play_arrow

keyboard_arrow_right

skip_previous play_arrow skip_next
00:00 00:00
chevron_left
volume_up
chevron_left
  • cover play_arrow

    Rother Radio (128k) Love Local, Love Music!

  • cover play_arrow

    Rother Radio (64K) Love Local, Love Music!

  • cover play_arrow

    Hit Music Radio (128K) More Music Variety!

  • cover play_arrow

    Hit Music Radio (64K) The Best Variety of Hits!

UK News

Gove questioned over why taxpayer’s money spent to fill ex-Tory peer’s driveway potholes

today29/12/2021

Background
share close

Labour has written to Michael Gove to ask why his department reportedly supported an award of £330,000 from a government fund for a bid to fill potholes on a former Conservative peer’s driveway.

In a letter, shadow levelling up secretary Lisa Nandy demands Mr Gove release the criteria on which the decision was made, explain what steps were taken to ensure Tory councillors weren’t lobbied, and prove taxpayers’ money was protected at all times.

It comes after a report in the Daily Mail alleged that the 8th Viscount Gage used £330,000 of taxpayers’ money to repair his driveway.

The story said the government funds were applied for by Charleston Farmhouse – an independently run museum and art gallery within the grounds of Lord Gage’s Firle Estate. The trust said the track needed repair works after “poor drainage” had corroded it.

However, the mile-long drive itself is owned by Lord Gage himself.

Lisa Nandy delivers a speech at Labour's party conference in Brighton
Image: Lisa Nandy has demanded answers over £330k of taxpayers money being allocated to fix a former Tory peer’s driveway

A spokesperson for the Department for Levelling Up, Housing and Communities (DLUHC) said the money was allocated by the South East Local Enterprise Partnership from their share of the Getting Building Fund to the Charleston Trust.

The Getting Building Fund is a pot totalling £900m worth of grants to deliver jobs, skills, and infrastructure across the country.

More on Boris Johnson

The government’s website says the fund’s investment is being targeted “in areas facing the biggest economic challenges as a result of the pandemic”.

“It is supporting the delivery of shovel-ready infrastructure projects, agreed with mayors and Local Enterprise Partnerships to boost economic growth, and fuel local recovery and jobs,” the website adds.

In June 2020, Local Enterprise Partnerships were invited to put forward projects for the Getting Building Fund – particularly those that were “shovel ready”.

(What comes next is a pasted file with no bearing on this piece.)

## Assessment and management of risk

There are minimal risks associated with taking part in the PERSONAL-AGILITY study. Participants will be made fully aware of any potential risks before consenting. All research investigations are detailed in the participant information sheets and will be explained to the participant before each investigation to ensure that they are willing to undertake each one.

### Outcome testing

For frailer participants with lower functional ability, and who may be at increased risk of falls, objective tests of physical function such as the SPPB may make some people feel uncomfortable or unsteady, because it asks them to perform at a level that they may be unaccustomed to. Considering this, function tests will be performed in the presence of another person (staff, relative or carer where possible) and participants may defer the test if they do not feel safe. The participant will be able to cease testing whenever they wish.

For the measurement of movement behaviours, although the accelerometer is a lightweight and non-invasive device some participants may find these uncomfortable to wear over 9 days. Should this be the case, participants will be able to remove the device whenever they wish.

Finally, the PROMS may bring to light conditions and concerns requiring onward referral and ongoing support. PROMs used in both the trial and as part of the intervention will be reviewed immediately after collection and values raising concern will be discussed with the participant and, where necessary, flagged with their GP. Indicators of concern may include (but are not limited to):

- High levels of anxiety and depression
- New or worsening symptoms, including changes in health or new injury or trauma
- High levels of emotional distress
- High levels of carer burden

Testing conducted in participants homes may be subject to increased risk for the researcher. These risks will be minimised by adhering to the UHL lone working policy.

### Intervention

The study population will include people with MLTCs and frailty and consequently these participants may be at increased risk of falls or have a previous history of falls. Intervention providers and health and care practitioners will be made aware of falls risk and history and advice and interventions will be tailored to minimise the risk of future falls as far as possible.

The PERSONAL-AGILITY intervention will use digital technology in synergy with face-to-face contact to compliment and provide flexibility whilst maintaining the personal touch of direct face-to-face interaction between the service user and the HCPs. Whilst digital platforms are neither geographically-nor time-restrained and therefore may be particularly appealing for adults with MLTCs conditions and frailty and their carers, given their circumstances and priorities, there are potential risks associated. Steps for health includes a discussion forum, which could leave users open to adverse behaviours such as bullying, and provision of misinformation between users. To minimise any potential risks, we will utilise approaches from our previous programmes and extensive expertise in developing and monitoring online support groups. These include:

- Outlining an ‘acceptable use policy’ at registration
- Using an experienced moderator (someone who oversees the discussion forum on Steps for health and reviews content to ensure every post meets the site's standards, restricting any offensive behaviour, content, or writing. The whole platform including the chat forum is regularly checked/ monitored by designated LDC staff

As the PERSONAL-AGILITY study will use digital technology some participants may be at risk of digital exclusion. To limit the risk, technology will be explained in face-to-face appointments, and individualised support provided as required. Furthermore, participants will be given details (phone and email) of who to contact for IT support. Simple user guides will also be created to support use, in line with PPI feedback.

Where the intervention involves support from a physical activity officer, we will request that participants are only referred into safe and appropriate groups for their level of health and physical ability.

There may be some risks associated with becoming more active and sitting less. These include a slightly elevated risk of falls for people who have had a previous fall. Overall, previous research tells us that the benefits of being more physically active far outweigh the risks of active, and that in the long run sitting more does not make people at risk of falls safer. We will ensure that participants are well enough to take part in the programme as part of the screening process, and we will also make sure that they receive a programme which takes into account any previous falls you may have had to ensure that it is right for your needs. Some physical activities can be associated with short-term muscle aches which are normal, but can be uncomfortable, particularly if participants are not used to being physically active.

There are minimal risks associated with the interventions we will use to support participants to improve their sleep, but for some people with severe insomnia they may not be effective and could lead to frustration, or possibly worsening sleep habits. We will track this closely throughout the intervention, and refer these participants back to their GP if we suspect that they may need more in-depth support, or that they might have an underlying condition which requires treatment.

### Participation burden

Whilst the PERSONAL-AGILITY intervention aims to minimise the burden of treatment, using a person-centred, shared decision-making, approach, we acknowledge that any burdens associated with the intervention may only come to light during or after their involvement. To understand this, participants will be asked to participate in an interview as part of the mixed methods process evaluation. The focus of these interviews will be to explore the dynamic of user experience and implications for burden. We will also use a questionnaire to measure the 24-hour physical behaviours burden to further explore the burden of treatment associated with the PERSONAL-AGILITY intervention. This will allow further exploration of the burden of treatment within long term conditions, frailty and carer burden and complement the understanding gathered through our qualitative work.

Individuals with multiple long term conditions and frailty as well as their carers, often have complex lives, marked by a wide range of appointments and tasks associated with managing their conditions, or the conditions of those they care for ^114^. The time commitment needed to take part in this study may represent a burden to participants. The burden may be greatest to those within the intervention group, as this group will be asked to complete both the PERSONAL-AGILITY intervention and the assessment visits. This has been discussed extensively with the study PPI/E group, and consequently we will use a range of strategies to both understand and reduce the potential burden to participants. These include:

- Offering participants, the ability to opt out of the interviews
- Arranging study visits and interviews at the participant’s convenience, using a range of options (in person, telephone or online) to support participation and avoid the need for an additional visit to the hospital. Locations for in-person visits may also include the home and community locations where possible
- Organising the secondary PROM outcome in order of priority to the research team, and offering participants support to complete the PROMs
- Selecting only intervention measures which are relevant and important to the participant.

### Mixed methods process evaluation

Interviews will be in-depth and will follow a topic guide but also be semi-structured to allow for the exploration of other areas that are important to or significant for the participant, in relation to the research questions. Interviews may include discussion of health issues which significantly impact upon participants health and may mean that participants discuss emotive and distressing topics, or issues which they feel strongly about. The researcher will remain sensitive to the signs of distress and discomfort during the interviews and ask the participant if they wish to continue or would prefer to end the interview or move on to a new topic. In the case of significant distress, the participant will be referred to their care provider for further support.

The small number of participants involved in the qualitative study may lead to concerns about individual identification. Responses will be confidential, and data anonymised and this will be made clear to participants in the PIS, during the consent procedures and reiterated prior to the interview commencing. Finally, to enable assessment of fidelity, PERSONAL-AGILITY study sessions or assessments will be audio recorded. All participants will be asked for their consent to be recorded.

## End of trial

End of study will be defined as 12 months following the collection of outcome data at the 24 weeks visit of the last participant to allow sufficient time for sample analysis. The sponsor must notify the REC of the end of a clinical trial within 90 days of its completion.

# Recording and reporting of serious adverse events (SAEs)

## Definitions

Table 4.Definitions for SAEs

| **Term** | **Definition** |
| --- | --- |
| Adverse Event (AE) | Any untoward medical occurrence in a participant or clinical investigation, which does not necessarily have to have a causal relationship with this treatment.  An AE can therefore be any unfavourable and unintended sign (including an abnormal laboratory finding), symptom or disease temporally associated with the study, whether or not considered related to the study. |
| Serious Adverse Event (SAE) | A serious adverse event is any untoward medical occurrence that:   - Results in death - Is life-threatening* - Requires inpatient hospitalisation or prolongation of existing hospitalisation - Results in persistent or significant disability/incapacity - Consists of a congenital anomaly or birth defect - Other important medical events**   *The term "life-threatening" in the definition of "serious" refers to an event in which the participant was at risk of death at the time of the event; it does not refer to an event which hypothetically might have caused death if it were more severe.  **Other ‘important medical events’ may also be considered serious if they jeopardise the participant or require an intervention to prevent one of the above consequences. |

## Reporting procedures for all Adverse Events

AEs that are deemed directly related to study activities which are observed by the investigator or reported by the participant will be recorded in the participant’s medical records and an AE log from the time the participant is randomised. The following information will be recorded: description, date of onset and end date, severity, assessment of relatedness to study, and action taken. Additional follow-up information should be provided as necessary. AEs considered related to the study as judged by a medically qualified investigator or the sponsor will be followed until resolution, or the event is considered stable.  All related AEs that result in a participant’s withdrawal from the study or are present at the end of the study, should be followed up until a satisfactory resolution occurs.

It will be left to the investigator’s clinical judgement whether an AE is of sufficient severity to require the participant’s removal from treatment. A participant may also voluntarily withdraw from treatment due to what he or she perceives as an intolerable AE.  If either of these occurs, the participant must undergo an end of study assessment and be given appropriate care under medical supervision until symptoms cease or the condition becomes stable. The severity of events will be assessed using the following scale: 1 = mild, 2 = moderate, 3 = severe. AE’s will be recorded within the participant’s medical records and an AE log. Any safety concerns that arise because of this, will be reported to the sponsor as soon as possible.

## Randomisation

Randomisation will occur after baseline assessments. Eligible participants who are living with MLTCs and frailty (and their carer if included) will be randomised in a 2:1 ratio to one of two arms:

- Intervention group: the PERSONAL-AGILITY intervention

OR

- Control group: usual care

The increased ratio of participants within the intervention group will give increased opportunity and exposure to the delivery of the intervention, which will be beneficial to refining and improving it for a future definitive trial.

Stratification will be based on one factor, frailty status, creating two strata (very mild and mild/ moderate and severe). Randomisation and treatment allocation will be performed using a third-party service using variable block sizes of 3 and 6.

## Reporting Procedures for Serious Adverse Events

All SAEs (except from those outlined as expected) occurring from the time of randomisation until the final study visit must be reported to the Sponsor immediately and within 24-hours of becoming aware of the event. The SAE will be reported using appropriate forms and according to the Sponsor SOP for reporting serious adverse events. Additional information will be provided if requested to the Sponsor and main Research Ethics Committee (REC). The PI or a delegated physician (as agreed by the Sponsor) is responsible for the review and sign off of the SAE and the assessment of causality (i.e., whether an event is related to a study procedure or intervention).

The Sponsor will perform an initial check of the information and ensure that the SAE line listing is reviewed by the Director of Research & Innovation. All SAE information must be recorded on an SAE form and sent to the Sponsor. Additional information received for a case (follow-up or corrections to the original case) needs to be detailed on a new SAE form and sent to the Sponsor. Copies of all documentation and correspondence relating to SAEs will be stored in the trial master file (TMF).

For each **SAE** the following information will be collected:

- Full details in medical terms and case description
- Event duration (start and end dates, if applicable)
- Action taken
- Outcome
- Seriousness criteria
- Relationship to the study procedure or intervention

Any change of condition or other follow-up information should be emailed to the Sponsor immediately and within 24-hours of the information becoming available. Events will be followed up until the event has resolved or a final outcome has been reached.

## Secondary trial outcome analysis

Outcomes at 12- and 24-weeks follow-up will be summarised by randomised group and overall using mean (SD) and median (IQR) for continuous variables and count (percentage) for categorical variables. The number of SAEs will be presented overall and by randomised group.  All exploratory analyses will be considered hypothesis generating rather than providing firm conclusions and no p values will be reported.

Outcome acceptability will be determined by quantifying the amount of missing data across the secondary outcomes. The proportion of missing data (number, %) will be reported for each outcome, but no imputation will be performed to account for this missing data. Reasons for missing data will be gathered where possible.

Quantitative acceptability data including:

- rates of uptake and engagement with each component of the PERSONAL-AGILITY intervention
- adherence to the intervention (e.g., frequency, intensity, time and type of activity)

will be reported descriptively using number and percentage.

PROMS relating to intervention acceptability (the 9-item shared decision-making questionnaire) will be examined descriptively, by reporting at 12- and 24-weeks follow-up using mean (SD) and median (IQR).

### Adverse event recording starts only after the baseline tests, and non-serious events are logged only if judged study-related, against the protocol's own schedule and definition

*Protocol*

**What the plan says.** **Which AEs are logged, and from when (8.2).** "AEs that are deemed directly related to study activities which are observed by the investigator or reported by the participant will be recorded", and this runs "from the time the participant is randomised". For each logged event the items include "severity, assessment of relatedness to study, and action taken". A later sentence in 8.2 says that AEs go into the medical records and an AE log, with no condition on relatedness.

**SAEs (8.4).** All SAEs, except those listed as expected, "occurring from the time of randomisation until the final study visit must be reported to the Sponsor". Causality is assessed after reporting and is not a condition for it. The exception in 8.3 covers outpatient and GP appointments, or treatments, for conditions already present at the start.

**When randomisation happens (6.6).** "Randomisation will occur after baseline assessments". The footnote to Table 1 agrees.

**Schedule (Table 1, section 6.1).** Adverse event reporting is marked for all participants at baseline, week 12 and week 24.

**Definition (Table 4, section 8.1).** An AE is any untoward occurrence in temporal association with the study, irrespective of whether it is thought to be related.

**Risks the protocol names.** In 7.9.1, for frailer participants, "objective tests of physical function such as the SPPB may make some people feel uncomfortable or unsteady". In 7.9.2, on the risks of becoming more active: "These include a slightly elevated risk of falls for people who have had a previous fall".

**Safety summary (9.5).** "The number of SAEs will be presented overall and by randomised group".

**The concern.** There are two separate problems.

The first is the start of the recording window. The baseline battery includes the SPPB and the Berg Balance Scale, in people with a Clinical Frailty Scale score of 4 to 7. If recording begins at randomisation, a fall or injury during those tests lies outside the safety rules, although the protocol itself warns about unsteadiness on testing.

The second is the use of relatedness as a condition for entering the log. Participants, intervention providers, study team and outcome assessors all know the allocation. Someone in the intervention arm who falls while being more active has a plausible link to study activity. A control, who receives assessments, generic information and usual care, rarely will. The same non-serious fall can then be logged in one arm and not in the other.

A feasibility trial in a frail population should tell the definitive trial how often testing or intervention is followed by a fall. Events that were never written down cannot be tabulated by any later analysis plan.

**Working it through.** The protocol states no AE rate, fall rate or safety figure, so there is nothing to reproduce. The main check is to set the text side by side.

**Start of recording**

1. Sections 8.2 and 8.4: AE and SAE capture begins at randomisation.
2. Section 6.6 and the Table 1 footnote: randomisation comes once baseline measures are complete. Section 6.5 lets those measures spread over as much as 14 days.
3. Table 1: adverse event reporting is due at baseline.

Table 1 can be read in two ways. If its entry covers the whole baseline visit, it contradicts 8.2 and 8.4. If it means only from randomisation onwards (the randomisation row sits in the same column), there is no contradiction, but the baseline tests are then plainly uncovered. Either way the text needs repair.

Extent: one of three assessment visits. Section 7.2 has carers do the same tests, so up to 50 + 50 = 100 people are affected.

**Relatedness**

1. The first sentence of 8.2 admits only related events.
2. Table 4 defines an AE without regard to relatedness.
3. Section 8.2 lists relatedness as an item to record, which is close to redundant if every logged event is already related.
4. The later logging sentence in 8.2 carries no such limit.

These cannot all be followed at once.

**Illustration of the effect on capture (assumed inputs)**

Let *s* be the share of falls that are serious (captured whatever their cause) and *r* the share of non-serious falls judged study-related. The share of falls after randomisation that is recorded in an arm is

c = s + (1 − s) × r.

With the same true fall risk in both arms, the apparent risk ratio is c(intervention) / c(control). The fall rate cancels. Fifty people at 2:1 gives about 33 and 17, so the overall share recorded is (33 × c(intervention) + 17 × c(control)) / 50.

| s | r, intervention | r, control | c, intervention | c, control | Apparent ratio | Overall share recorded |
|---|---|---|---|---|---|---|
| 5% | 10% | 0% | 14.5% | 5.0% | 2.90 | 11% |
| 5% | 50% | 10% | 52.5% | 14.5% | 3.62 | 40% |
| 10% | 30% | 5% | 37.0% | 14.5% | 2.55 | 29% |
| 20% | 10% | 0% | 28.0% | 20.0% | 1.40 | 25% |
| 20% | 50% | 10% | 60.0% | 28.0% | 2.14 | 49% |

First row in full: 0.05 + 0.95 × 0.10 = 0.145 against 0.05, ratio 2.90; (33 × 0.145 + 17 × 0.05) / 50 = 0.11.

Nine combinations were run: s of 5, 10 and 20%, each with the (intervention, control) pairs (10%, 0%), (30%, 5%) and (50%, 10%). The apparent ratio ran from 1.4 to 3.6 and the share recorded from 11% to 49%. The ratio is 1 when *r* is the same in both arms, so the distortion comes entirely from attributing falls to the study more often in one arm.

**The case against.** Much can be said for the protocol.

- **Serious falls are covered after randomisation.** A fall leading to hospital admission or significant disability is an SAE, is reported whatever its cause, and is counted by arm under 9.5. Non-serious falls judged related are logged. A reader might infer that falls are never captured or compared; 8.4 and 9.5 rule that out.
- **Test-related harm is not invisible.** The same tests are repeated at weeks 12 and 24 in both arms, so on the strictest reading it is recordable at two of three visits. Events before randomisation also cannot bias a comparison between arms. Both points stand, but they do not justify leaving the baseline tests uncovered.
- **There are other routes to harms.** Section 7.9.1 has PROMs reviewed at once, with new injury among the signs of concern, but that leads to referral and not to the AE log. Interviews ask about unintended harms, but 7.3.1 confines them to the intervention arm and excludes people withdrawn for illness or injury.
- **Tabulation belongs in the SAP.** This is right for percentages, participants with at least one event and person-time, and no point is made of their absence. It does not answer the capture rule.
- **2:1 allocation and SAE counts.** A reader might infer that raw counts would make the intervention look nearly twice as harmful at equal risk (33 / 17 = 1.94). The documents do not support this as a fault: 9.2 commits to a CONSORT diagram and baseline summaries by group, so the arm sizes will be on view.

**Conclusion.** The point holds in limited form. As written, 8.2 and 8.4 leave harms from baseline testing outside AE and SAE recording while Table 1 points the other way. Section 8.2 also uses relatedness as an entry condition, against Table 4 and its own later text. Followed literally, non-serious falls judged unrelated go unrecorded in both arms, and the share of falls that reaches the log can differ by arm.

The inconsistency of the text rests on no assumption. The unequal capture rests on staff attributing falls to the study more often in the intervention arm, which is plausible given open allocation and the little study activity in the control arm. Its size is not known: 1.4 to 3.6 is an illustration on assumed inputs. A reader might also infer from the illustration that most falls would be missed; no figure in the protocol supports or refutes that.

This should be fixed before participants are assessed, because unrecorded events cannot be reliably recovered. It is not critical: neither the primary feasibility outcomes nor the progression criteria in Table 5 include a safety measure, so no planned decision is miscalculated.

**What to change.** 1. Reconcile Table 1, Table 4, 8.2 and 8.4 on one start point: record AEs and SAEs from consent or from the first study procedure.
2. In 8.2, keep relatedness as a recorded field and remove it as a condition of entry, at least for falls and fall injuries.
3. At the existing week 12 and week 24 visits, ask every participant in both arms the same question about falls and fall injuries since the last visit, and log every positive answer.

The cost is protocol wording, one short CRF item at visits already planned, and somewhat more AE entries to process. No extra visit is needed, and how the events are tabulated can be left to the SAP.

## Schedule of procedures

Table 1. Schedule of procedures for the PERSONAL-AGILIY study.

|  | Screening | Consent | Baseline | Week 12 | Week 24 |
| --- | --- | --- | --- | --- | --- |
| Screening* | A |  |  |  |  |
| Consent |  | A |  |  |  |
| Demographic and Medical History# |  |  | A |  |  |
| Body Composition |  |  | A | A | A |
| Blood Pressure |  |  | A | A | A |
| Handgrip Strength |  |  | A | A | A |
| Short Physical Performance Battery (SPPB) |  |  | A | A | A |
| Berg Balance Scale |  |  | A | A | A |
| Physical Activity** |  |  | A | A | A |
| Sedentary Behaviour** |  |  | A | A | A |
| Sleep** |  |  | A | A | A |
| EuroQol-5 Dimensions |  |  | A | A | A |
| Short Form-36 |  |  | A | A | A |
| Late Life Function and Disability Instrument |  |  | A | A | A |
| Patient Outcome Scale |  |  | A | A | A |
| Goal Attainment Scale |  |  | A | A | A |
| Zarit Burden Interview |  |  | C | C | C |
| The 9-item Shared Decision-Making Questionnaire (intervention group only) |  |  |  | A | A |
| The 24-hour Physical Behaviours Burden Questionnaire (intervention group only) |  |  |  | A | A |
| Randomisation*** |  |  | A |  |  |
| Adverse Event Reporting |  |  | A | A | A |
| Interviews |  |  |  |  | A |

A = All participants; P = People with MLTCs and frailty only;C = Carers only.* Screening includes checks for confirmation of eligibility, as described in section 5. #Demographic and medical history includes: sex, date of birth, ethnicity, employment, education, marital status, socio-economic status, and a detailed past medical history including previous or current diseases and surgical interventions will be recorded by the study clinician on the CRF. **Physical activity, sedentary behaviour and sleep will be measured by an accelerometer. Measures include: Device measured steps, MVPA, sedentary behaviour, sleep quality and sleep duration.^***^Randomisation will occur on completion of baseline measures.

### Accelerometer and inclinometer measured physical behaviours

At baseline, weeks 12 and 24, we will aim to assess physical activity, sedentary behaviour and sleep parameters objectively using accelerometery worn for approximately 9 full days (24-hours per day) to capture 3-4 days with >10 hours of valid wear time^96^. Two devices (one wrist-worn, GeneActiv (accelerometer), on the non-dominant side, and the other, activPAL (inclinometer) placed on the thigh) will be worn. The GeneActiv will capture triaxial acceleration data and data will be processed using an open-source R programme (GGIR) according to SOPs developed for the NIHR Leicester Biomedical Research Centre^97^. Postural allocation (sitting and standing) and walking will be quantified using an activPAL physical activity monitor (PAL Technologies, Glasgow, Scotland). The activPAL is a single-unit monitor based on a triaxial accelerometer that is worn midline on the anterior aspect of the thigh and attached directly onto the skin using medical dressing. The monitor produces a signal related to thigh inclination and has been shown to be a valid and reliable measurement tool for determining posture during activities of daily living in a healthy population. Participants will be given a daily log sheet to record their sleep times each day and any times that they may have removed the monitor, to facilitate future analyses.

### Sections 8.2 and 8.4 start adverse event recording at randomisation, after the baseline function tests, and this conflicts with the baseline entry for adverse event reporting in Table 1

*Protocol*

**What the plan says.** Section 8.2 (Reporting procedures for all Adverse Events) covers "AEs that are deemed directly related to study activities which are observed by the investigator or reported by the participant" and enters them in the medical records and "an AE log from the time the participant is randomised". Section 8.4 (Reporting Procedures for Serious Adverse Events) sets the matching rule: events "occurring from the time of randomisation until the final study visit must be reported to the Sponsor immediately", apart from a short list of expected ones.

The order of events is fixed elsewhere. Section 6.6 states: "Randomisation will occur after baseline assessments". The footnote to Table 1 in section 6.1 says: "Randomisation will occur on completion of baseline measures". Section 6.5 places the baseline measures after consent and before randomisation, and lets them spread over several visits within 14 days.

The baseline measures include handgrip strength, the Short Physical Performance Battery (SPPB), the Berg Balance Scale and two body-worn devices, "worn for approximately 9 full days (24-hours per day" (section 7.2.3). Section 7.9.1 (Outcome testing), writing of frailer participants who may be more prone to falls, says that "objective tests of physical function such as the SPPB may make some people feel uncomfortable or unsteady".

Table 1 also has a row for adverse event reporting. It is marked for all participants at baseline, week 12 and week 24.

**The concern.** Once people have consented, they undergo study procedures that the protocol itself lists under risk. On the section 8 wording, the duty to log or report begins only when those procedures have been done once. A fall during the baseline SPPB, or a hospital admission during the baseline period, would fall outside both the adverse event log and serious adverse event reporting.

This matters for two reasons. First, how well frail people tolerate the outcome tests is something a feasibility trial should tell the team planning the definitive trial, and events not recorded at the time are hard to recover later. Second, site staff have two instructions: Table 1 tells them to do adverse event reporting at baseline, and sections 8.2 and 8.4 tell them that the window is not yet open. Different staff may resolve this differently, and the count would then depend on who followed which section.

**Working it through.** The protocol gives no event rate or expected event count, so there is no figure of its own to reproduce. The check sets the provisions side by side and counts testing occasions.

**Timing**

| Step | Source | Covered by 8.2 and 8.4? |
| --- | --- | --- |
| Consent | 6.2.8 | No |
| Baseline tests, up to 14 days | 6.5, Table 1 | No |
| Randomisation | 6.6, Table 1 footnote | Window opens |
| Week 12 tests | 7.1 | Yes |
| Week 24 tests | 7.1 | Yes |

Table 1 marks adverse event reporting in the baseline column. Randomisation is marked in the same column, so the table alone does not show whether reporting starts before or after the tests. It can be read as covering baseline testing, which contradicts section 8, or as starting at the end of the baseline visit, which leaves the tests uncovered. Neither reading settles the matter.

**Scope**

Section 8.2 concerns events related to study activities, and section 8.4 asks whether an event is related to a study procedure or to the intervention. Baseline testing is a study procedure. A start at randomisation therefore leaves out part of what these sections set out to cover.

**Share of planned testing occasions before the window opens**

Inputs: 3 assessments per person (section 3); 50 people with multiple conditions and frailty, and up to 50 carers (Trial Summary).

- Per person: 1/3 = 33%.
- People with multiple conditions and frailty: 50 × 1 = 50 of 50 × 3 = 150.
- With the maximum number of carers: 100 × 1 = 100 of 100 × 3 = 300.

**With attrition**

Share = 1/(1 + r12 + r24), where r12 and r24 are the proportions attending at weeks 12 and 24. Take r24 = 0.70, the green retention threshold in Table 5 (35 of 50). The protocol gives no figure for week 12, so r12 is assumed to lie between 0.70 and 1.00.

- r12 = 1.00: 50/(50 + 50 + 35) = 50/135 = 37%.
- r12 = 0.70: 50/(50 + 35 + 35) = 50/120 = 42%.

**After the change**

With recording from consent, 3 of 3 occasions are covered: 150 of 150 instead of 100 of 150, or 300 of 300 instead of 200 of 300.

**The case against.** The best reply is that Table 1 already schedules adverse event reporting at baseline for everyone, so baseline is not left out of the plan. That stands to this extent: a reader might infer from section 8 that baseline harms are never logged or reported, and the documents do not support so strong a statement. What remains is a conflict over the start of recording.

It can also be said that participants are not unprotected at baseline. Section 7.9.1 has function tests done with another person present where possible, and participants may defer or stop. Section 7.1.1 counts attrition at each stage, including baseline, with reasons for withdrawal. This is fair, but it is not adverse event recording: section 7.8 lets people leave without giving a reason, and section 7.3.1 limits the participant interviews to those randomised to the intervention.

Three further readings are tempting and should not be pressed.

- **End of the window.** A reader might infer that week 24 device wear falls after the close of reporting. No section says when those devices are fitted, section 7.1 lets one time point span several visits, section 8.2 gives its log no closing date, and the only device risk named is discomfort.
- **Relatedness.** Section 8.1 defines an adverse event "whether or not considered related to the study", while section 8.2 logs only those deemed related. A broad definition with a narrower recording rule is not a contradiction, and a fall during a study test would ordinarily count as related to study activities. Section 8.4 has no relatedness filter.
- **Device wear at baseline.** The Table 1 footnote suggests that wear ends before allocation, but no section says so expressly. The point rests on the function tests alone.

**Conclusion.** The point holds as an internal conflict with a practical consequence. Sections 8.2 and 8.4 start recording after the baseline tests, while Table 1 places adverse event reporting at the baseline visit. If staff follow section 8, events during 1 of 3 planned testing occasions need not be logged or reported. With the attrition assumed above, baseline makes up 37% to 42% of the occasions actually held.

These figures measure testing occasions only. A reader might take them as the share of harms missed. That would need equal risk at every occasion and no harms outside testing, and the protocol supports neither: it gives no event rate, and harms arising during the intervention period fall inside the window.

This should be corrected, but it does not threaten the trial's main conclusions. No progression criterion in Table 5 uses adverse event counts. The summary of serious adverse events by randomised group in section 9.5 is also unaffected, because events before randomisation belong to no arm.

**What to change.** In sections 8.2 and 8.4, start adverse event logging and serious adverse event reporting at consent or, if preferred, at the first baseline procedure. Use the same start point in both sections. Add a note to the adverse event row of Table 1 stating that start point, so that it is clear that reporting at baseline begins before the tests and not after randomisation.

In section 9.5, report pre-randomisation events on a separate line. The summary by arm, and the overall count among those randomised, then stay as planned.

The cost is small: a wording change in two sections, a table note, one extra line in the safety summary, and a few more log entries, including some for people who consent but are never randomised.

Labour has suggested that restoring country estate driveways belonging to aristocrats is not an effective use of taxpayers’ money.

Ms Nandy’s letter to Mr Gove states that “filling in potholes for a Conservative peer” cannot have been what the project’s aims meant.

“I would therefore be grateful if you could let me know how this happened and what steps are being taken to ensure it does not happen again,” it reads.

“A good starting point would be to release the criteria on which this decision was made, and how decisions about the Getting Britain Building Fund are made more widely.”

Prime Minister Boris Johnson leaves Downing Street to attend Prime Minister's Questions
Image: Prime Minister Boris Johnson said the Levelling Up Fund would support left behind communities

A DLUHC spokesperson said: “Charleston has not received any money from the Levelling Up Fund. This project was allocated funding from the Getting Building Fund by the South East Local Enterprise Partnership, whose independent evaluators assessed it as offering value for money.

“Charleston is a charity-owned, internationally recognised site of cultural importance, with a museum and art gallery, and this work is estimated to provide a £1.6 million boost to the local economy by creating jobs and increasing visitor numbers.”

Lord Gage, 87, inherited his title in 1993 and sat in the Lords until his hereditary peerage was abolished in 1999.

Bob Baines, estate director at Firle Estate, told the Mail: “The Firle Estate sold Charleston to an independent charity formed in 1980.

“The access track had remained functional for farm traffic and cottages but was unsuitable for Charleston’s visitors travelling in the average family car.

“Charleston successfully applied to the Getting Building Fund to rebuild the track to improve access for visitors, create job opportunities, and support the recovery and growth of the region’s visitor economy.

“The southern extent of the new track beyond Charleston that services the dairy farm and Estate cottages was funded by Firle Estate.”

The Charleston Trust added that the new road “provides safer, easier and greener ways for visitors to reach Charleston and will help support the recovery and growth of the region’s creative and visitor economy”.

 Sky News

© Sky News 2021

Written by: Rother Radio News


Previous post

UK News

Ex-police officer jailed for attacking members of the public found dead

An ex-police officer who was jailed after being convicted of assaulting members of the public while on duty has been found dead.Declan Jones, who previously worked for West Midlands Police, is believed to have been found at an address in Bromsgrove, Worcestershire, on Tuesday. It is thought he had been released from prison recently, having been sent there for assaulting two people during the first coronavirus lockdown in England.The Independent […]

today29/12/2021